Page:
Cocaine: Why Once Is Never Enough
WebMD News Archive
May 30, 2001 -- After mice are given a single dose of cocaine, there are dramatic changes in brain regions crucial to drug addiction. These changes may help explain why even casual cocaine use can so easily mushroom into an all-consuming addiction, according to a research report in the May 31 issue of Nature.
"Just one dose of cocaine causes an enormous, very profound change in areas of the brain known to be important in addiction," study researcher Mark A. Ungless, PhD, a postdoctoral fellow in neurology at the University of California, San Francisco, tells WebMD. "People think that after the 'high' wears off, their brain is back to normal -- but it's just not true."
After one dose of cocaine, the strength of connections doubled between brain cells that signal each other using a chemical called dopamine. Surprisingly, these types of changes are very similar to those involved in normal memory, but occur in different brain regions. Even more astonishing, they lasted for at least a week.
"Drugs like cocaine tap into normal mechanisms of memory in a very effective, but harmful way," Ungless says. "We have to learn more about the differences to develop treatments for addiction and for memory disorders."
"This is an animal model, not human research, so we want to be conservative," researcher Antonello Bonci, MD, PhD, assistant professor of neurology at the University of California, San Francisco, tells WebMD. "But we're very excited about the implications for human addiction and relapse."
Other addictive behaviors like compulsive gambling and even marathon running may involve similar changes in related brain regions using dopamine, Ungless explains.
"Dopamine is involved in wanting things -- cravings increase when nerves using dopamine become more active," he says.
Why does cocaine use become addictive, often after a single dose? And why can addicts relapse into addiction after using again just once, even after long periods of staying sober? Ungless and Bonci still don't know for sure, but these brain changes involving dopamine give them some important clues.
"Every time you take the drug, you're in a vulnerable state, and the cravings and the brain response increase with each repeated exposure," Ungless says.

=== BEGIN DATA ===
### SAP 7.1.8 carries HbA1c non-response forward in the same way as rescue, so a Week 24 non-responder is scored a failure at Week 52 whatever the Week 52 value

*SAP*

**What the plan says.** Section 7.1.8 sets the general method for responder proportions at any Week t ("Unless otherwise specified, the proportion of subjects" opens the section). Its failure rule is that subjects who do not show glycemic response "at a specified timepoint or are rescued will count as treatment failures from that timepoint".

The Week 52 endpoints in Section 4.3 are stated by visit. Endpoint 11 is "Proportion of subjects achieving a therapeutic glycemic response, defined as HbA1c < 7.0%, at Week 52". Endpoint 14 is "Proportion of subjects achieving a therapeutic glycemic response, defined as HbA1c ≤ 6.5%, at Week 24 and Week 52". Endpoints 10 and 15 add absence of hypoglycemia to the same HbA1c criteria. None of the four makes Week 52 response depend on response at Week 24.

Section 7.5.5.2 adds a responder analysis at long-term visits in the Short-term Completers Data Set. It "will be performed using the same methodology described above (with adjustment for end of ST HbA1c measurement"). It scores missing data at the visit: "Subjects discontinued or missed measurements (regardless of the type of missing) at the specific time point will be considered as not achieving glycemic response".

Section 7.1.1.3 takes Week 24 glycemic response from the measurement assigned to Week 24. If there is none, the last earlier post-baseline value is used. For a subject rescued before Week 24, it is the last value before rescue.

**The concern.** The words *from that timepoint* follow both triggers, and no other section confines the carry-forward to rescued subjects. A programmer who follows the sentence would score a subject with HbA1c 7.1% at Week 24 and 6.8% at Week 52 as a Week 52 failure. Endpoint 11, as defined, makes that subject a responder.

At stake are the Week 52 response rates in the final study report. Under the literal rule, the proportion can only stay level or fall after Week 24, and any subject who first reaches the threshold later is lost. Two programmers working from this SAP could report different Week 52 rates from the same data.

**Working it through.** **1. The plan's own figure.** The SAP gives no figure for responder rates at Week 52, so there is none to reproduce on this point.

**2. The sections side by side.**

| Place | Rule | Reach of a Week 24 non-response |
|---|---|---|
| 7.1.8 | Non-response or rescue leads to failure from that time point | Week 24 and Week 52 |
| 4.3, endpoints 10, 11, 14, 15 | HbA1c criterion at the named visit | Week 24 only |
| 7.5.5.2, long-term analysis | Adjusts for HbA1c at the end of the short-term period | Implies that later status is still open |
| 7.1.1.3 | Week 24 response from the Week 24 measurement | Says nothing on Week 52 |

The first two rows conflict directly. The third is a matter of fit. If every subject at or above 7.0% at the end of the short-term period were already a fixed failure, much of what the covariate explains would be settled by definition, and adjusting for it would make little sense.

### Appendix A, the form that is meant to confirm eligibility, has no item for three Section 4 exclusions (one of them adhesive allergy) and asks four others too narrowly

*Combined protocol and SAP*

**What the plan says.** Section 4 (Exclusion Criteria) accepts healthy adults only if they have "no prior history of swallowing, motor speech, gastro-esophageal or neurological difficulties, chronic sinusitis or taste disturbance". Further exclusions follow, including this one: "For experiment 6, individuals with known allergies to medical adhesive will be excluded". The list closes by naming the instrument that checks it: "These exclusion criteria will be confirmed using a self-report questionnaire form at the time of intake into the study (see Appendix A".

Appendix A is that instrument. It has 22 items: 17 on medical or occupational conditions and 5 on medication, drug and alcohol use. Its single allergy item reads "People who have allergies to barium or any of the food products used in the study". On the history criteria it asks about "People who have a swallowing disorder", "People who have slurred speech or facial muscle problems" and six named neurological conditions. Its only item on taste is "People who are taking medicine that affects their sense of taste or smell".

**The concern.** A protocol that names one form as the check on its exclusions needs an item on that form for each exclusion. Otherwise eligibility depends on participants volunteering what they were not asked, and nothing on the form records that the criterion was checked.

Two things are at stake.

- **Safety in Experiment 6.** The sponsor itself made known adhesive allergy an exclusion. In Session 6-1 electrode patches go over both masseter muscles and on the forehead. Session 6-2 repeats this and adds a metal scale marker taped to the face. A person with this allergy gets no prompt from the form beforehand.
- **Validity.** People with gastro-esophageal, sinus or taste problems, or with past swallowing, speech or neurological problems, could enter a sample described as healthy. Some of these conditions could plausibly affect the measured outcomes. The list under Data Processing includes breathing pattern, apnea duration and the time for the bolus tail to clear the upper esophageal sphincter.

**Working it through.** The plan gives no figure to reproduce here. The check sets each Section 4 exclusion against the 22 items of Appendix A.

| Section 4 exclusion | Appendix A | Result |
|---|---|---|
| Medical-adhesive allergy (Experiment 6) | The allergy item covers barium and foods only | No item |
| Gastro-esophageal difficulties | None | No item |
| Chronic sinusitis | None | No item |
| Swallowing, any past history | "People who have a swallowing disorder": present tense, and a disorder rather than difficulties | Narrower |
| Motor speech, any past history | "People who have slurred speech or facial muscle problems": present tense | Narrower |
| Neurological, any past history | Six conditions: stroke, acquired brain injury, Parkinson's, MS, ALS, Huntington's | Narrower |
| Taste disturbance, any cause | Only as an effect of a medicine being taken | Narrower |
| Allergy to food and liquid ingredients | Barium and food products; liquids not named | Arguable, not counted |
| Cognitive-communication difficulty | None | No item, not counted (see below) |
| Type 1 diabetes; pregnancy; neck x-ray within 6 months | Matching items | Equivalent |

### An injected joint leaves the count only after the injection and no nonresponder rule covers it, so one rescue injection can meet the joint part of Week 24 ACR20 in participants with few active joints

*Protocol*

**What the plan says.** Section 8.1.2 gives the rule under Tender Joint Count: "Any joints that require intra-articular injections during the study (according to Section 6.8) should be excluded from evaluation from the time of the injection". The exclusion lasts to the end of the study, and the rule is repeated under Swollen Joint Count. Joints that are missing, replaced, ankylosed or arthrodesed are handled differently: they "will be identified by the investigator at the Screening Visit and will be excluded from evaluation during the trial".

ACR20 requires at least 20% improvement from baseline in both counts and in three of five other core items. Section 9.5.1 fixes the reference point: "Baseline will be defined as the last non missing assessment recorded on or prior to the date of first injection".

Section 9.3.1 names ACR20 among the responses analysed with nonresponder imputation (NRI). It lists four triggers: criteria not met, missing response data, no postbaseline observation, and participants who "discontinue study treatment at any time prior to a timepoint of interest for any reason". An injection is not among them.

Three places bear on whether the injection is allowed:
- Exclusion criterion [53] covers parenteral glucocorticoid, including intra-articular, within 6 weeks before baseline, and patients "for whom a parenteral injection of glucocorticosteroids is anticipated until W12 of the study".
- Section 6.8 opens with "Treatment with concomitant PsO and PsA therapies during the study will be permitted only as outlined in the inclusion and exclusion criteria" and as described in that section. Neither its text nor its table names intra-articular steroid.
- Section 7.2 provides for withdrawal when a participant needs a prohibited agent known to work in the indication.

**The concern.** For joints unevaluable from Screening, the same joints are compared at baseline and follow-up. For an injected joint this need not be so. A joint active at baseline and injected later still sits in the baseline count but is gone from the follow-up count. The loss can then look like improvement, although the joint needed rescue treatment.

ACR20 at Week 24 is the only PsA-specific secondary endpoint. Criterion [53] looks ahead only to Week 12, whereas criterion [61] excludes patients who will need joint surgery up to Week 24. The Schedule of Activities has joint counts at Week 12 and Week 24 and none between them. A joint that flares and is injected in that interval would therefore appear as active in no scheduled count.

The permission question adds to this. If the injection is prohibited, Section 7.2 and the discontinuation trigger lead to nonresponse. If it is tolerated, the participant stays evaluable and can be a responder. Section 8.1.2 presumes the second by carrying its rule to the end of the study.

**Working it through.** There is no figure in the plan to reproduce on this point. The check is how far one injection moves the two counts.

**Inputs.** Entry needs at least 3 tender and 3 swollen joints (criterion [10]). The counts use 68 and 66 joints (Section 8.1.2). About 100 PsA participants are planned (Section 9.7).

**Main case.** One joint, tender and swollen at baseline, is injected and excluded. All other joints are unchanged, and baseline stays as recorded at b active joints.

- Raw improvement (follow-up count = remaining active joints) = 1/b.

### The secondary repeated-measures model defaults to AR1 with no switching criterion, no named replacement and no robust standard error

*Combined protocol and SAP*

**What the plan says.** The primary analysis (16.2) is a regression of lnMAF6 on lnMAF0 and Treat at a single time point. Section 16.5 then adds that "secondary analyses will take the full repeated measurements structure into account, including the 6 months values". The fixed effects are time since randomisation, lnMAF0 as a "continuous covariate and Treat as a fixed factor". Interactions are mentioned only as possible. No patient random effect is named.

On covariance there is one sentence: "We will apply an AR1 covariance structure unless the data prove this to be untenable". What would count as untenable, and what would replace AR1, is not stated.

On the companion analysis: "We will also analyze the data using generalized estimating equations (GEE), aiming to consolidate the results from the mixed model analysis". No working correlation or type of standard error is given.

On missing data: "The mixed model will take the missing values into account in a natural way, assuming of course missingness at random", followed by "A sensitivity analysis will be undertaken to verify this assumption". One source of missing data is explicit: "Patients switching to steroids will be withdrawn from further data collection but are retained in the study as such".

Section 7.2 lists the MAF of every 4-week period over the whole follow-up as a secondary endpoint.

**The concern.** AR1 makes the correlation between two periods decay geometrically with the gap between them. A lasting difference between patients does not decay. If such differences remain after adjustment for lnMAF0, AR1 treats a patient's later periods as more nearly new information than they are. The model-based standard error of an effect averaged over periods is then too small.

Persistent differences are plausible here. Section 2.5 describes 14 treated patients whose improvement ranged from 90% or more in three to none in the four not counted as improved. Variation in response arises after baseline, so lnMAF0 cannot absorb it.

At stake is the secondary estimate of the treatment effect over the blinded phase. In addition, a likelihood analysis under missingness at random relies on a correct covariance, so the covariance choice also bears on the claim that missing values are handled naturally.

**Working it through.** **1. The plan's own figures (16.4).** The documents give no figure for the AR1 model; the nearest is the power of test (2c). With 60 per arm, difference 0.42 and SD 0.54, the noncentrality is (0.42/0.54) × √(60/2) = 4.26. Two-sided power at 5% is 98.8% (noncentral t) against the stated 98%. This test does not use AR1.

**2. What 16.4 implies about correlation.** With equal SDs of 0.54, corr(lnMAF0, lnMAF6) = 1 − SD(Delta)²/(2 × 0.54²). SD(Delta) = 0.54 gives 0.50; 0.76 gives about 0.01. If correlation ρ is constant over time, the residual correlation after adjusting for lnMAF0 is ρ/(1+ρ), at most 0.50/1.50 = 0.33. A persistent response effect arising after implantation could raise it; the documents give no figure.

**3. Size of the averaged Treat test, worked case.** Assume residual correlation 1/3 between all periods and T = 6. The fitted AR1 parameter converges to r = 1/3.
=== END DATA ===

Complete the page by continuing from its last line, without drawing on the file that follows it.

Mice given a second dose of cocaine on the following day were more hyperactive than they were after the first dose, and changes in connections between brain cells were more pronounced.
As the mouse is a good experimental model of human addiction, the increased brain response and behavioral change seen with each exposure to cocaine may help explain cravings that get stronger with repeated use. Additional research on specific changes in nerve cells may help develop potential new treatments.
So, it stands to reason that most humans become addicted after using cocaine just once?
"It ain't necessarily so," Edward J. Khantzian, MD, tells WebMD when asked for independent comment. "Cocaine, or any other addictive drug, is not universally appealing -- the response of each individual is highly variable. Each person has his drug of choice,"
Individual preference for specific drugs and the likelihood of becoming addicted after a single exposure are determined in part by genetics and in part by emotional makeup, says Khantzian, clinical professor of psychiatry at Harvard Medical School.
Depressed, withdrawn individuals may appreciate the energized, "high" boost they get with cocaine or other stimulant drugs. On the other hand, angry or anxious individuals may prefer the calming feeling of narcotics.
Nevertheless, discovering your drug of choice may be opening a Pandora's box best left closed, based on Ungless' research. Using drugs just once may trigger dramatic changes in the brain that catapult the user into addiction.